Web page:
I think there is a little Eager Beaver in all of us when we start in a new department. This character is the one that is always coming up with new innovative ideas that, while brilliant, will never be implemented. There are many varieties of this beaver, from the one that eventually gets beat down and controlled to the one that actually tells his boss he is just stupid. And, yes, to his face… and, yes, I have seen this one in the wild. Eager Beavers know what they are doing when it comes to technology; however they spent too much time on new ideas and not enough on actual production.
This is a post by a guest blogger.
Tim Nash is a reputation management consultant, co-founder and primary consultant for Venture Skills a “New media” IT company which specialises in search engine optimisation, reputation management, and technical side of online marketing. When not working at Venture Skills, posting site reviews on forums he can be found teaching at a local university where he lecturers in Search Engine Optimisation and Information Retrieval.
But what is reputation management?
Let us start with a formal quote:
Reputation management is the process of tracking an entity’s actions and other entities’ opinions about those actions; reporting on those actions and opinions; and reacting to that report creating a feedback loop. All entities involved are generally people, but that need not always be the case. Other examples of entities include animals, businesses, or even locations or materials. The tracking and reporting may range from word-of-mouth to statistical analysis of thousands data points. — Source: Wikipedia
This is a very dusty but surprisingly accurate description of reputation management, be it in commercial business analysis or on a personal level. There a three basic areas to reputation management:
- Finding out what people are saying about you
- Creating a persona or brand image
- If needed defending this image
ComputerWorld has an article about how recruiters use web anonymity to find more information out about job applicants.
In a 2006 survey by executive search firm ExecuNet in Norwalk, Conn., 77 of 100 recruiters said they use search engines to check out job candidates. In a CareerBuilder.com survey of 1,150 hiring managers last year, one in four said they use Internet search engines to research potential employees. One in 10 said they also use social networking sites to screen candidates. In fact, according to Search Engine Watch, there are 25 million to 50 million proper-name searches performed each day.
They go on to list some tips like starting a blog, joining open source communities, building a web page, creating web profiles. Andy pads it out with some more helpful suggestions like getting a domain name, tips for getting the number one spot for your name and controlling what appears in search results for your name.
I’ve written about privacy, internet usage and real name searches a few times with my Facebook tips, guide to pseudonyms/identity hiding and tips on hiding your LinkedIn profile from searches outside of your LinkedIn network. When I started this blog a year ago it was with the idea that it could help with the job hunt, but then the slew of articles I read about people losing their jobs because of blogging convinced me otherwise.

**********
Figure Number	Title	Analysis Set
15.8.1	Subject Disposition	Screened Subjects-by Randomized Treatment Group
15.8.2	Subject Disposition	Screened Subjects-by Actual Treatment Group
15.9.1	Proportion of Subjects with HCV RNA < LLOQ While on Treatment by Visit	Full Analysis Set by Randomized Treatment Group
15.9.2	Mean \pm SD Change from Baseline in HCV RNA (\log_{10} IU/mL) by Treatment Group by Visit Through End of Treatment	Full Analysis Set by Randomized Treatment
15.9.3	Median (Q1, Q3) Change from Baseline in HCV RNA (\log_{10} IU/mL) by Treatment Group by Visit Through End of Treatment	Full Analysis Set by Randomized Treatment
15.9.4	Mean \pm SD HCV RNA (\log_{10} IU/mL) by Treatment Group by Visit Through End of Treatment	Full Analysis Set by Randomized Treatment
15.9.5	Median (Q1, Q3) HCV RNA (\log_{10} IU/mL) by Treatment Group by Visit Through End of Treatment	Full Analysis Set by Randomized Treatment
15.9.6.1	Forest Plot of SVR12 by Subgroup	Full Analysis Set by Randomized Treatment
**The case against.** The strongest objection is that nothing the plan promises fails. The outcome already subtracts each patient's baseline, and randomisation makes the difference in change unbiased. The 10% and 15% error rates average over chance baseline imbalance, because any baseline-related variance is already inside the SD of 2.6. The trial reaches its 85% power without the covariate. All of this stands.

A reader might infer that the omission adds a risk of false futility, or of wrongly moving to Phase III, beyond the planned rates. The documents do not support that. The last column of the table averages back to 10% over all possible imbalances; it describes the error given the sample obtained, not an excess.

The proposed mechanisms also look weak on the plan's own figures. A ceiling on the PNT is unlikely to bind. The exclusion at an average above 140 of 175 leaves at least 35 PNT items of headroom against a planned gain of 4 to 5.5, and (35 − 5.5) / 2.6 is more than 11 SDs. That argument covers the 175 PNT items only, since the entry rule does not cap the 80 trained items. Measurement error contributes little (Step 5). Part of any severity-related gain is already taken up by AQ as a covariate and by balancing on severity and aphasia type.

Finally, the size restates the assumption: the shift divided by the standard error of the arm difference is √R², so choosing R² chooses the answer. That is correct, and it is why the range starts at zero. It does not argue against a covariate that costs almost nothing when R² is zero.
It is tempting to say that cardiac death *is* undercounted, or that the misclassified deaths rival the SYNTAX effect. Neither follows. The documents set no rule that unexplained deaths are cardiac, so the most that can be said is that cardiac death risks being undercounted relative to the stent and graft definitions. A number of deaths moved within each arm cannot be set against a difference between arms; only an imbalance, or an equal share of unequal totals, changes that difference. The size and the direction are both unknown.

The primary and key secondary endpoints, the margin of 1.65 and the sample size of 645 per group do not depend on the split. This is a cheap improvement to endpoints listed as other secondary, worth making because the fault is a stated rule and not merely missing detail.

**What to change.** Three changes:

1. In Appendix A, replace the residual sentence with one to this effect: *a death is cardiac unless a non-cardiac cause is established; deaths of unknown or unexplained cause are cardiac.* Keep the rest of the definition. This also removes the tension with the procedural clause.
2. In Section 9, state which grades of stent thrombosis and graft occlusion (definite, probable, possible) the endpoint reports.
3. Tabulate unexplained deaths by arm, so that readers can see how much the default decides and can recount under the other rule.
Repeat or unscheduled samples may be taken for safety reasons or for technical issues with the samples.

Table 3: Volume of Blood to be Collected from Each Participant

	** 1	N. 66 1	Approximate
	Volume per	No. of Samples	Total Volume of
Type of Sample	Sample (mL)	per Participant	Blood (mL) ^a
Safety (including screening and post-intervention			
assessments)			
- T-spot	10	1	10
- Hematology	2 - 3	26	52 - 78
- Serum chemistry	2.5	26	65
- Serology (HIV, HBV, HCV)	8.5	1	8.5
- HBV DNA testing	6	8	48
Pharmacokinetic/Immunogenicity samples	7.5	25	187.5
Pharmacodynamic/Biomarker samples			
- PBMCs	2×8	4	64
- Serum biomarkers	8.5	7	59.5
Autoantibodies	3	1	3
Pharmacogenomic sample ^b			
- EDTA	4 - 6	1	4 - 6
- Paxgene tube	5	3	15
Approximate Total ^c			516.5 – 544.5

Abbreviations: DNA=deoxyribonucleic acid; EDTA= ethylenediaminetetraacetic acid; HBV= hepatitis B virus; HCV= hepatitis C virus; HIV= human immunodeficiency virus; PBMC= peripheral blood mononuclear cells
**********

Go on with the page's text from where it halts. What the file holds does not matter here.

This is a rather self-explanatory Firefox extension for the workplace.
PaNIC is set to be activated by the Alt key and the tick ` symbol up there by the 1 on your keyboard.
Press those two buttons at the same time, and all of your tabs in Firefox will get killed instantly, and replaced with a Google search for “increasing workplace productivity”.
You can edit the hot keys and web page address via the extension’s preferences menu.
NOTE: If you are using StumbleUpon (which I highly recommend), you’ll have to change the keystroke. StumbleUpon uses Alt-` as a hot key for the Stumble! button.
Firefox >> Tools >> Add-ons >> Productivity and Networking Information Component >> Options
I recommend changing the URL to a work-related search and the modifier to Ctrl-`. You could even change the URL to go to your Intranet homepage, specific documentation, etc.
Joel has another great post on phone interviews. He focuses on asking questions on programming skills and office politics, with an emphasis on putting forth incorrect assertions and seeing if the interviewee pipes up. “Smart programmers have a certain affinity for the truth, and they’ll call you on it.” He also gives a list of good interview questions like design a program for playing Monopoly. This isn’t his first time talking about interviewing, he also gave some good tips for being on the other side of the chair in his Guerrilla Guide to Interviewing.
It happens all the time: we get a resume that everyone thinks is really exciting. Terrific grades. All kinds of powerful-sounding jobs. Lots of experience. Speaks seventeen languages. And saved over 10,000 kittens!
And then I call them up, and I can’t stand talking to them.